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ESPN FC  By ESPN staff
Nov 22, 2013

Euro parliament enters Qatar debate

FIFA President Sepp Blatter has backed calls from the European Union parliament urging Qatar to stop contractors from abusing the rights of migrant workers involved in construction for the 2022 World Cup.

Blatter also took aim at European companies working on the venues. Speaking in Rome following an audience with Pope Francis on Friday, Blatter says "we deplore what happened there."

The decision to hand World Cup hosting rights to Qatar has caused much consternation, for a number of reasons.
Qatar are under pressure to improve treatment of the migrant workers who make up 88 percent of the country's population.

• Ball: Give Qatar a chance
• FIFA slams worker issues
• Amnesty International concerns
• Qatar rejects Belounis' claims

Blatter adds "the big companies working there, they are all European. ... The constructor is also responsible for his workers."

The International Trade Union Confederation set off the growing furor two months ago. It said that unless labor practices changed at least 4,000 workers would die because of inhumane conditions.

The issue has drawn widespread criticism from football and non-football bodies alike, with questions continuing to be raised about Qatar’s ability to host the 2022 World Cup.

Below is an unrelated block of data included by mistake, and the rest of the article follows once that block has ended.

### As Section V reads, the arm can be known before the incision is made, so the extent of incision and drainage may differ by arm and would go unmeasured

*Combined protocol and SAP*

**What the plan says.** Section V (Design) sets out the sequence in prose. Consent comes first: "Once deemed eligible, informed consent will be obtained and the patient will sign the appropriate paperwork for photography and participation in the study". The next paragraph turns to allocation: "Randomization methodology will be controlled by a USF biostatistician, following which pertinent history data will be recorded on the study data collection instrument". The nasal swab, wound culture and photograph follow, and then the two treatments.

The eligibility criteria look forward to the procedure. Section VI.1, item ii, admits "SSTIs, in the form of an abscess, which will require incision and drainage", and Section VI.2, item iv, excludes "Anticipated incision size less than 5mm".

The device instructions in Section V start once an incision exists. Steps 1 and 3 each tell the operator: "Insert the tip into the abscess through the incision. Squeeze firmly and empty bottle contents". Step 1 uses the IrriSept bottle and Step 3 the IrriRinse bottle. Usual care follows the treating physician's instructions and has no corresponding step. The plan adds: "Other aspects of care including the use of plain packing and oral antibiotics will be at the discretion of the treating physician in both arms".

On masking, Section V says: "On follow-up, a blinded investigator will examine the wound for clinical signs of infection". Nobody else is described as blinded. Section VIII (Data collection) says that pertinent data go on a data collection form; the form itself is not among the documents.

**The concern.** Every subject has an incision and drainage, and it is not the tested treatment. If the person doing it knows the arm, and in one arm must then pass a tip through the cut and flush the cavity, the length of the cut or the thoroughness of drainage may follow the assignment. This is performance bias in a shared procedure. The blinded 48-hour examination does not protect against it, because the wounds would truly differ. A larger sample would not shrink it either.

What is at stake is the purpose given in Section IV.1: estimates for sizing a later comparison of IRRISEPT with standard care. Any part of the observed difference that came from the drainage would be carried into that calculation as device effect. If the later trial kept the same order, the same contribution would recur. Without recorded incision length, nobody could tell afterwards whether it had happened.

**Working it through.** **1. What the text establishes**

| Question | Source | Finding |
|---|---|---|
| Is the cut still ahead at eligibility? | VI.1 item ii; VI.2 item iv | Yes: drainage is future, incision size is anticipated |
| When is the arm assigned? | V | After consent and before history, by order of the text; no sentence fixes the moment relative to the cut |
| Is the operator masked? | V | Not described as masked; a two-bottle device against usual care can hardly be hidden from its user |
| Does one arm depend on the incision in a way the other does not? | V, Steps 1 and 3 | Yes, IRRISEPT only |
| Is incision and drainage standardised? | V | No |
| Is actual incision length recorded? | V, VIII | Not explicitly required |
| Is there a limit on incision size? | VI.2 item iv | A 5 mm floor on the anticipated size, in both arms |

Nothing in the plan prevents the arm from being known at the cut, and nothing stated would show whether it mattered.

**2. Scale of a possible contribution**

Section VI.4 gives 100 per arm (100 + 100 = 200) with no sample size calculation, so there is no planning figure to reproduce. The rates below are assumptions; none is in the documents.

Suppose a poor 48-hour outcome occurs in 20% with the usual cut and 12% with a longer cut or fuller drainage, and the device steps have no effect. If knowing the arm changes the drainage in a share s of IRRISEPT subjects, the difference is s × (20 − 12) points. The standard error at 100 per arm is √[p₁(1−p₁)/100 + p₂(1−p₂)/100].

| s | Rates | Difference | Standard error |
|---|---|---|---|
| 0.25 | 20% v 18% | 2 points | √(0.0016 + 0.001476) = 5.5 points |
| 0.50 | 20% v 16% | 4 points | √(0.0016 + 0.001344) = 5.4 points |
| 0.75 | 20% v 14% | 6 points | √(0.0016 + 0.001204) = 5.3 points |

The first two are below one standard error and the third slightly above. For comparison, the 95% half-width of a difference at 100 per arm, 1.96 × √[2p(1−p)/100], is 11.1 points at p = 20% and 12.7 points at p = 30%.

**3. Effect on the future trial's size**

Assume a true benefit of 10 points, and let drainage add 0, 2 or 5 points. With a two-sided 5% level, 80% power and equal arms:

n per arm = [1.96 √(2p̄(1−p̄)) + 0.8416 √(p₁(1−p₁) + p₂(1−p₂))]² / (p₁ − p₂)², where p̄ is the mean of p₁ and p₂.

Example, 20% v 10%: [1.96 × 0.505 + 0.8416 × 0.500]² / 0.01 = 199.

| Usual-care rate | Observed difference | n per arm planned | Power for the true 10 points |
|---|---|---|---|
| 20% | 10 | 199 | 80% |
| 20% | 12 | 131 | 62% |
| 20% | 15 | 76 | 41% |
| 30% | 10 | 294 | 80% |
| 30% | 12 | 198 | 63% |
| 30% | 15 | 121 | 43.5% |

And the European parliament added its voice to those concerned about migrant stadium workers in the Gulf state, passing an emergency resolution asking FIFA to “send a clear and strong message to Qatar to avoid the football World Cup 2022 [being] delivered by the assistance of modern slavery."

It added that FIFA’s "responsibility goes beyond the development of football and the organisation of competition,” also detailing the problems that include "long working hours, hazardous working conditions, the workers being unpaid for months, [being]forced to live in overcrowded labour camps, denied the right to form unions, and without access to free drinking water in extreme heat.”

The Qatari government, however, believes the parliament should have waited on the results of an independent review before passing such a public judgment.  

"Qatar takes the allegations that have been made concerning the construction sector extremely seriously and has therefore already put an independent review into those allegations in place, to be conducted as a matter of the utmost urgency," the Qatar foreign ministry said.

"Qatar will deal severely with any abuses on the part of companies operating in its construction sector, particularly relating to its migrant labour force."

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